He fit right in when he went to Alaska and filled tags for black and brown bears.

“You hear a lot of places around the country and the world that they say are ‘God’s country.’ Well, I believe (Alaska’s) the ultimate,” says Harteis, who has hunted in Africa and throughout North America. “Just the freedom of wide-open space – and you have some of the biggest mountains in the world there. You see the eagles flying so free everywhere. And so much wildlife beyond belief – I couldn’t believe how many animals we saw in five days of hunting. Just an incredible place.”

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AN ALASKA HUNT has always been on Harteis’ bucket list. He grew up in Harrisburg, Pa. His father, businessman Fred Harteis, was a also a hunter who made three bear pilgrimages to Alaska, finally harvesting a brown bear on his last trip (Fred passed away in June 2013). Freddy listened intently.

“He told me many, many stories about the terrain, the intensity, the wide-open wilderness. And really, specifically, he told me about brown bears,” Harteis says. “As I saw him go up to Alaska and hunt Kodiak Island and many other places, he would come back unsuccessful, yet so thrilled and excited to be out there in the middle of it.”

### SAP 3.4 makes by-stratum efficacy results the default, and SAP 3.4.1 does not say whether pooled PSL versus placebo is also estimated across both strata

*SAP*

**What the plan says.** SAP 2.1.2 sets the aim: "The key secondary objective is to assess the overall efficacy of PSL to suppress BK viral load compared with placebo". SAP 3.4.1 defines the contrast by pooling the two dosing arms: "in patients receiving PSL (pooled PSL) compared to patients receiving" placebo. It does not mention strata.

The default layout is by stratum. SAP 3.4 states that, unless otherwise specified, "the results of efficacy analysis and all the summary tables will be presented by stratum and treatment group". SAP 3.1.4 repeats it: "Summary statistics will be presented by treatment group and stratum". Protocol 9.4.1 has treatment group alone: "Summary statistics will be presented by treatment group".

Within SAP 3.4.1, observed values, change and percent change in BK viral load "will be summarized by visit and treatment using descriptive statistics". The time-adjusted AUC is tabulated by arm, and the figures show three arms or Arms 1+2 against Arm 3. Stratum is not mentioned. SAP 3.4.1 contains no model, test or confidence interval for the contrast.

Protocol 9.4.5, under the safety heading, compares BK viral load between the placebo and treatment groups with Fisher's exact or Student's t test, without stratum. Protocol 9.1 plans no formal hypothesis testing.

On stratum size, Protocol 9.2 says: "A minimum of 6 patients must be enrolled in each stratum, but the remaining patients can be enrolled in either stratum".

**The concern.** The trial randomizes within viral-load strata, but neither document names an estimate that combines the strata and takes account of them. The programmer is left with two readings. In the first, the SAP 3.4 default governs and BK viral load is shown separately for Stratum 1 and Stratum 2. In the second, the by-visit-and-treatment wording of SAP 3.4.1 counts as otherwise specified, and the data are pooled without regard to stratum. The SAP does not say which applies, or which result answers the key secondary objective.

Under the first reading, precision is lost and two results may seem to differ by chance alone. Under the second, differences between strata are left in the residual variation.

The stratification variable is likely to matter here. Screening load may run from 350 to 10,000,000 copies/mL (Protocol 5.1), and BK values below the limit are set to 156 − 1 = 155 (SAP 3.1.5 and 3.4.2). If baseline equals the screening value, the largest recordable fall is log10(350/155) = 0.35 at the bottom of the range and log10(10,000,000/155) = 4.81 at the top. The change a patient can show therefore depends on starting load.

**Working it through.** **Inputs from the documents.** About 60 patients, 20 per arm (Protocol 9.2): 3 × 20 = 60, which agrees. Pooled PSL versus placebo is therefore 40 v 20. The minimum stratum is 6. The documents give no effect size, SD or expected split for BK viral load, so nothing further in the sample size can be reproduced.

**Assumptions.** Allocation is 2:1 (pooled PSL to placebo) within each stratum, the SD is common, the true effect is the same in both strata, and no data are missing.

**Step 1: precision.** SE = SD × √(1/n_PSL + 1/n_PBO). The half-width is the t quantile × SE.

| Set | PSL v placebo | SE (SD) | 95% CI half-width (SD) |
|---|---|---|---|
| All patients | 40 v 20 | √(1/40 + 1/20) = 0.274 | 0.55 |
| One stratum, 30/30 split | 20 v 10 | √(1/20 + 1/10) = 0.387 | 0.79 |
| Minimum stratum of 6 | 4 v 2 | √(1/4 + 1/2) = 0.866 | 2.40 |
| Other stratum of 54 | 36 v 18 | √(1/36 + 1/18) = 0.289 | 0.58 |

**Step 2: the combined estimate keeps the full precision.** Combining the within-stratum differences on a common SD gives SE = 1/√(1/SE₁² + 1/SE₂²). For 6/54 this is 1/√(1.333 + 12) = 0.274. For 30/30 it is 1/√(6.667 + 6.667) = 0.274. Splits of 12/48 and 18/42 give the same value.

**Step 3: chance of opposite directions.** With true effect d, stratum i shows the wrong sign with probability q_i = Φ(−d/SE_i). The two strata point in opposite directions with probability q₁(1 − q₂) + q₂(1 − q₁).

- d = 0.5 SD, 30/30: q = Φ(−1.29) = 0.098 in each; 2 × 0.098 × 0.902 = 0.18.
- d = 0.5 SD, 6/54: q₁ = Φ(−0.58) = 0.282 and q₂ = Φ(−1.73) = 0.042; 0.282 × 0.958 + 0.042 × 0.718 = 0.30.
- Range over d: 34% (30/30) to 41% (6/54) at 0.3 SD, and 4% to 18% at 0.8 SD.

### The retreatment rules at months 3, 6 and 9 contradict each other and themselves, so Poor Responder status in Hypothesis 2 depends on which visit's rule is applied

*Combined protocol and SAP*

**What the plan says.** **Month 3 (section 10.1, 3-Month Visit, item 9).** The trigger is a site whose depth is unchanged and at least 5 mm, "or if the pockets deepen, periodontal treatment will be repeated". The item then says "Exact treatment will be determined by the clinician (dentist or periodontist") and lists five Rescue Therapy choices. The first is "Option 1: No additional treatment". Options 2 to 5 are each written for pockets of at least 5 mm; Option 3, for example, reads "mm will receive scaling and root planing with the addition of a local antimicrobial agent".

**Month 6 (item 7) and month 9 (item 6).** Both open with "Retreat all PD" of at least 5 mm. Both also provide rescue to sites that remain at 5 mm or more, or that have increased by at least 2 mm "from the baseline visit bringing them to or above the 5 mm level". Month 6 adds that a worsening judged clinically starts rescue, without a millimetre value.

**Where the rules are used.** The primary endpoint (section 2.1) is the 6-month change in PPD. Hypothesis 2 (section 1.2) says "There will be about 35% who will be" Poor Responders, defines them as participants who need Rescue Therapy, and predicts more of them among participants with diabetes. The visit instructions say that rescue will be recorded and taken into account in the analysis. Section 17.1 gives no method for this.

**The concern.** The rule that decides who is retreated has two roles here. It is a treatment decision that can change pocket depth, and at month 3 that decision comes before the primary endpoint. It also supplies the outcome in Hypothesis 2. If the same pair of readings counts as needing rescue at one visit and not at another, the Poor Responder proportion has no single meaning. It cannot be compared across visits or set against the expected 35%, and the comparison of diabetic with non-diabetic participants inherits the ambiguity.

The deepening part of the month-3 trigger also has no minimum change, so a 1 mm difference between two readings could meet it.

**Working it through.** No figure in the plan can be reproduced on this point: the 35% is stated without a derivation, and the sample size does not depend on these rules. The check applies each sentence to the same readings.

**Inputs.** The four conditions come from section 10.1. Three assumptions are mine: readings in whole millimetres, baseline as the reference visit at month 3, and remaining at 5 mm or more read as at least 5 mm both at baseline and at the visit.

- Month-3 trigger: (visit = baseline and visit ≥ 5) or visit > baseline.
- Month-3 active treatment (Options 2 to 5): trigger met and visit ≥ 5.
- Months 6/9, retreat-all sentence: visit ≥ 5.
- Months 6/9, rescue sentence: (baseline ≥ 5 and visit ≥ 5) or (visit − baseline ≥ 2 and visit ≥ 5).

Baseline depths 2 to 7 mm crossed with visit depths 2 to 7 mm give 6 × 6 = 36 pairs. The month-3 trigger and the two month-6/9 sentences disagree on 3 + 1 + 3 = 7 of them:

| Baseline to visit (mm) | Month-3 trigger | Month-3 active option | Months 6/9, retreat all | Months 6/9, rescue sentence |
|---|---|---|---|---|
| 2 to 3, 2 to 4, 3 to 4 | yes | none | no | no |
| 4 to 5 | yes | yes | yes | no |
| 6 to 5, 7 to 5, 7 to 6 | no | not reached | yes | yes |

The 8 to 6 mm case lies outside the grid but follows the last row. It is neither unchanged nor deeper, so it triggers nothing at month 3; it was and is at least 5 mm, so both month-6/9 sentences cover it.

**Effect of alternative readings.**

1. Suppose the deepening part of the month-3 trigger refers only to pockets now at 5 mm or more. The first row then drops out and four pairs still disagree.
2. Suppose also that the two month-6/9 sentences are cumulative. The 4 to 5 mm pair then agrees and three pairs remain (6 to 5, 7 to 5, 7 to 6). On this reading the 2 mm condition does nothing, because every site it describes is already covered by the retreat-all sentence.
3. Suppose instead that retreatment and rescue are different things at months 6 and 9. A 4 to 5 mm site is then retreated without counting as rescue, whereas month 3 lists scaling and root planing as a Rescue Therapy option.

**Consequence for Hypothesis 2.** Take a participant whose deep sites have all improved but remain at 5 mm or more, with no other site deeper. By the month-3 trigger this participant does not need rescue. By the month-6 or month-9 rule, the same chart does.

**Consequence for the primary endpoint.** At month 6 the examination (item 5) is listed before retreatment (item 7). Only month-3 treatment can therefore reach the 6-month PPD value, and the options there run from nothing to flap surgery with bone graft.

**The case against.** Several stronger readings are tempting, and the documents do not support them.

What really stuck out for an adrenaline-chaser like the younger Harteis was Dad’s tales of charging bears racing through the brush and how to stay safe in such a frantic scenario. The thought of such a visual – dangerous and all – was mesmerizing, so Hollywood’s hunter was obsessed with making it to Alaska.

An old high school buddy from Pennsylvania, Dave Kiser, moved to Alaska in 2005. He and his wife, Joni Kiser, own Full Curl Archery in Anchorage (907-344-2697;fullcurlarchery.com).